Procedure : 2016/2934(RSP)
Document stages in plenary
Document selected : B8-1237/2016

Texts tabled :


Debates :

Votes :

PV 24/11/2016 - 8.13
CRE 24/11/2016 - 8.13
Explanations of votes

Texts adopted :


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See also joint motion for a resolution RC-B8-1232/2016

to wind up the debate on the statement by the Vice-President of the Commission / High Representative of the Union for Foreign Affairs and Security Policy

pursuant to Rule 123(2) of the Rules of Procedure

on the situation in Belarus (2016/2934(RSP))

Petras Auštrevičius, Dita Charanzová, Ivan Jakovčić, Urmas Paet, Jozo Radoš, Pavel Telička on behalf of the ALDE Group

European Parliament resolution on the situation in Belarus (2016/2934(RSP))  

The European Parliament,

–  having regard to its previous resolutions on Belarus, in particular those of 10 September 2015(1), 29 March 2012(2), 16 February 2012(3), 15 September 2011(4), 12 May 2011(5), 10 March 2011(6) and 20 January 2011(7),

–  having regard to the parliamentary elections held on 11 September 2016 and to the presidential elections held on 11 October 2015,

–  having regard to the preliminary statement of the OSCE/ODIHR, OSCE Parliamentary Assembly and the Parliamentary Assembly of the Council of Europe (PACE) of 12 September 2016 on parliamentary elections in Belarus,

–  having regard to the Council conclusions on Belarus, in particular those of 16 February 2016 lifting restrictive measures against 170 individuals and three Belarusian companies,

–  having regard to Rule 123(2) of its Rules of Procedure,

A.  whereas, in its final report on the 2015 presidential elections in Belarus, the OSCE/ODIHR, together with the Venice Commission of the Council of Europe, prepared a set of recommendations to be implemented by Belarus before the 2016 parliamentary elections;

B.  whereas, in order to build better relations with the West, the Belarusian authorities undertook a number of steps presented as allowing democratic opposition parties to register more easily than in previous elections and granting foreign observers better access to the vote count, which in reality, according to the assessment of the International Election Observation Mission led by the OSCE/ODIHR, did not result in the elections being adequately conducted in compliance with OSCE commitments and other international obligations and standards;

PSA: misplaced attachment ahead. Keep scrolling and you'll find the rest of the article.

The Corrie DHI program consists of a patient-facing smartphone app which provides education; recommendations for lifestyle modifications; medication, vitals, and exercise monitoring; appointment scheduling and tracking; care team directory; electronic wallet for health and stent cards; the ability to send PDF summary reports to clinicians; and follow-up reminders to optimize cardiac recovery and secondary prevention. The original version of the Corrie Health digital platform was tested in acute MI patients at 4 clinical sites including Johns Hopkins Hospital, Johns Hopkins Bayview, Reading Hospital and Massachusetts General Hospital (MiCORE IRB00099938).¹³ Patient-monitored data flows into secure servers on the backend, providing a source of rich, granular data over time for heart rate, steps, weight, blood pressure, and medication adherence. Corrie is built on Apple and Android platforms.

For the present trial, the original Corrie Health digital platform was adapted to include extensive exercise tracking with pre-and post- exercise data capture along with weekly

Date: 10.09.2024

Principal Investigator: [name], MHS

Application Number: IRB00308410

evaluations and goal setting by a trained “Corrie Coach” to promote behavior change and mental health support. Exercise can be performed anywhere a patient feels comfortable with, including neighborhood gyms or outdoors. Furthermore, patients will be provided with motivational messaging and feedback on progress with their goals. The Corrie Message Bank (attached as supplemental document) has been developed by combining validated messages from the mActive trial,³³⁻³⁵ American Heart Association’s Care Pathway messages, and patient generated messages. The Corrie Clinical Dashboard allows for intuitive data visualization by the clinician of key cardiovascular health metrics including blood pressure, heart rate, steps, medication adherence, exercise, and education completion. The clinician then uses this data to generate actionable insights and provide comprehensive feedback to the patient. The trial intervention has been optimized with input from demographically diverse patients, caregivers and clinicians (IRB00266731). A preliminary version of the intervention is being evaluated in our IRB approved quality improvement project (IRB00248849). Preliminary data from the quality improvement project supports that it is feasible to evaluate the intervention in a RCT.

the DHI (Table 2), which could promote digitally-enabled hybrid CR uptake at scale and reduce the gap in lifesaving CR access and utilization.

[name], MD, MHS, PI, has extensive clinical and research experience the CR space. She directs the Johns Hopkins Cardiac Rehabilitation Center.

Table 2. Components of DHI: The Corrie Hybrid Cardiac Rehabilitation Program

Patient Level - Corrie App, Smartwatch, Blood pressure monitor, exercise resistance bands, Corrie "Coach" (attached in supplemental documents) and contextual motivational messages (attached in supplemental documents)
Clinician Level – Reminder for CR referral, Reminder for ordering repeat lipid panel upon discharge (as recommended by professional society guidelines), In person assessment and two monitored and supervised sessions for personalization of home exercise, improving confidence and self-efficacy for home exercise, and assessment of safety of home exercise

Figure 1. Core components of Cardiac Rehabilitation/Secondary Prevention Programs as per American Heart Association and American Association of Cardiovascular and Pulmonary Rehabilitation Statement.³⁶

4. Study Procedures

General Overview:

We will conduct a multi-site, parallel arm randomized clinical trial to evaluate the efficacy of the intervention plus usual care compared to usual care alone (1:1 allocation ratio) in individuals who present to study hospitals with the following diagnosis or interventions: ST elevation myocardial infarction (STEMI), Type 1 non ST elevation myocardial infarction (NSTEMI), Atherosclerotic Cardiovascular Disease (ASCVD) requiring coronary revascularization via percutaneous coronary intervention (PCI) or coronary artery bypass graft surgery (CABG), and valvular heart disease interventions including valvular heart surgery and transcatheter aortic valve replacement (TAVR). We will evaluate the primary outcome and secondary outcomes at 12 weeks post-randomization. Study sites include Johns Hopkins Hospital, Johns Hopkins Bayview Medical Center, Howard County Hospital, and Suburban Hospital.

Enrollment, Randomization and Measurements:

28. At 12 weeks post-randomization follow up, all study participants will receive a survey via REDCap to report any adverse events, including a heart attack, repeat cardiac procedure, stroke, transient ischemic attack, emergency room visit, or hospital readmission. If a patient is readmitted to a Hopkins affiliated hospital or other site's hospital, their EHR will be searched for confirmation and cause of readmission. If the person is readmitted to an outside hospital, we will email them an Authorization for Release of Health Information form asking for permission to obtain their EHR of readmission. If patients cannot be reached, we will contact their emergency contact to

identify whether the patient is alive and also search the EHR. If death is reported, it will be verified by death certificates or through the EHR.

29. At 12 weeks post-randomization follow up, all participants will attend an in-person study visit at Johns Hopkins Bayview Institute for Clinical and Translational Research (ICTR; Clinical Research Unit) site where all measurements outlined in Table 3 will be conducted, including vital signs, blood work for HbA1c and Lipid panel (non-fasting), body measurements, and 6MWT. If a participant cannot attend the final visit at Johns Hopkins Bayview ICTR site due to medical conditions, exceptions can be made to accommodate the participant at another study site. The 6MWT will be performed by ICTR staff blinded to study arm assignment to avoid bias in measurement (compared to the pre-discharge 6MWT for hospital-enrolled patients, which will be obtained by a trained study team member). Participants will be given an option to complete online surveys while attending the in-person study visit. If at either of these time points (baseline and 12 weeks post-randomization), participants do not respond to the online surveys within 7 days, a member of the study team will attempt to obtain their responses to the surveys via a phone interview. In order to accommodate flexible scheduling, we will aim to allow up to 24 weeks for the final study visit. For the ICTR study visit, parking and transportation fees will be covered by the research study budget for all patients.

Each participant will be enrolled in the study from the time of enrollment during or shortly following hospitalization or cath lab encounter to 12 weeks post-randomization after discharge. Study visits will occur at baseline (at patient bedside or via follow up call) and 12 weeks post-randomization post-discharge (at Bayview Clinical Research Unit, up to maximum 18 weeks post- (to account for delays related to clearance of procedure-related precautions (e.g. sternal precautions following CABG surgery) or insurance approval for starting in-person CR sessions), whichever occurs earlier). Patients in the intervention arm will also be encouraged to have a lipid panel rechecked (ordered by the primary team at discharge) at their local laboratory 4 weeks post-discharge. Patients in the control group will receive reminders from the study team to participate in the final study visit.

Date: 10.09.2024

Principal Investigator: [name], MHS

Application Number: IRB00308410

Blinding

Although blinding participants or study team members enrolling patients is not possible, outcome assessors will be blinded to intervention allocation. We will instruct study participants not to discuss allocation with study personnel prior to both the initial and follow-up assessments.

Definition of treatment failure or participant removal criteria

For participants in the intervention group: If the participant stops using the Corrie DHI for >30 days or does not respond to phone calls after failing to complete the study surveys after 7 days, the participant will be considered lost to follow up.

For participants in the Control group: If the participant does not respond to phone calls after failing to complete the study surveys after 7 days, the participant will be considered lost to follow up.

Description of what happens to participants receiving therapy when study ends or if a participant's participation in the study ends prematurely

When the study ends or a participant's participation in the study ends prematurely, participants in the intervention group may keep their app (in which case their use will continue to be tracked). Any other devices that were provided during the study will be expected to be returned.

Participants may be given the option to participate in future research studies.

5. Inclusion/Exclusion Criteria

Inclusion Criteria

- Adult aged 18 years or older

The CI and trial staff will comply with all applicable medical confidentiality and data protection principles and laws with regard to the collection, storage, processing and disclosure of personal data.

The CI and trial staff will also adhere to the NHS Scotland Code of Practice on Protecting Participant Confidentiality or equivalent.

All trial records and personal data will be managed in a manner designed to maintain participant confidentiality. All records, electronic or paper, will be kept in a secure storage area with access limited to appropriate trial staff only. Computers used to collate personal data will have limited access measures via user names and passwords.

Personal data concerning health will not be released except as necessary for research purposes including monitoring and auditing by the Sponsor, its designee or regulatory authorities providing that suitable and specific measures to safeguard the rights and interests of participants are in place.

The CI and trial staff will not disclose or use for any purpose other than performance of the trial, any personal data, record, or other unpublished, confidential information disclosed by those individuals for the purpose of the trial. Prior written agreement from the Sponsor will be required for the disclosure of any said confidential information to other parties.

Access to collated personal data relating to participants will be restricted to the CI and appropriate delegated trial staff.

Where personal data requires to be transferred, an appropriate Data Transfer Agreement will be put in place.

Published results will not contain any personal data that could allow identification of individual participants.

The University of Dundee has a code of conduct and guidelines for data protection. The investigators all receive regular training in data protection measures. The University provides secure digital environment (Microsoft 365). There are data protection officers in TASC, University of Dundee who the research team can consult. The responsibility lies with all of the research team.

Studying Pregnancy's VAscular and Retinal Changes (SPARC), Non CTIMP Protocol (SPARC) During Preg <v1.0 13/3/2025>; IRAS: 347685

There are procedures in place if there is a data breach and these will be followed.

C.  whereas, according to the assessment by the OSCE/ODIHR of the 2016 parliamentary elections, a number of long-standing systemic shortcomings remain, including legal framework restrictions for political rights and fundamental freedoms; whereas the election commissions were regarded as still not being independent, owing to the absence of opposition representatives; whereas early voting, counting and tabulation saw a significant number of procedural irregularities and lacked transparency;

D.  whereas, according to the UN Special Rapporteur on the situation of human rights in Belarus, the legal and administrative systems underlying human rights restrictions remain unchanged and the two ‘token’ independent members of parliament only underline the ‘guided nature’ of the process;

E.  whereas since 1994 no free and fair elections have been conducted in Belarus under electoral legislation compliant with OSCE/ODIHR internationally recognised standards;

F.  whereas a significant improvement in freedom of speech and freedom of the media, respect for the political rights of ordinary citizens and opposition activists alike and respect for the rule of law and fundamental rights are all prerequisites for better relations between the EU and Belarus; whereas the European Union remains strongly committed to further defending human rights in Belarus, including freedom of speech and of the media;

G.  whereas the EU ended five years of restrictive measures against Belarus in February 2016 as a gesture of good will to encourage Belarus to improve its human rights, democracy and rule of law record; whereas a number of minor efforts to address certain long-standing issues ahead of the 2016 elections were noted, while at the same time many unaddressed issues concerning the legal and procedural electoral framework remain;

H.  whereas Human Rights Defenders for Free Elections (HRD) and Right to Choose 2016 (R2C), the two Belarusian election-monitoring groups, condemned the latest elections for not meeting a number of key international standards and for not being a credible reflection of the will of Belarusian citizens,

I.  whereas the Belarusian observer groups collected concrete evidence of massive nationwide efforts to inflate turnout totals during the five-day early vote period (6-10 September) and on election day (11 September);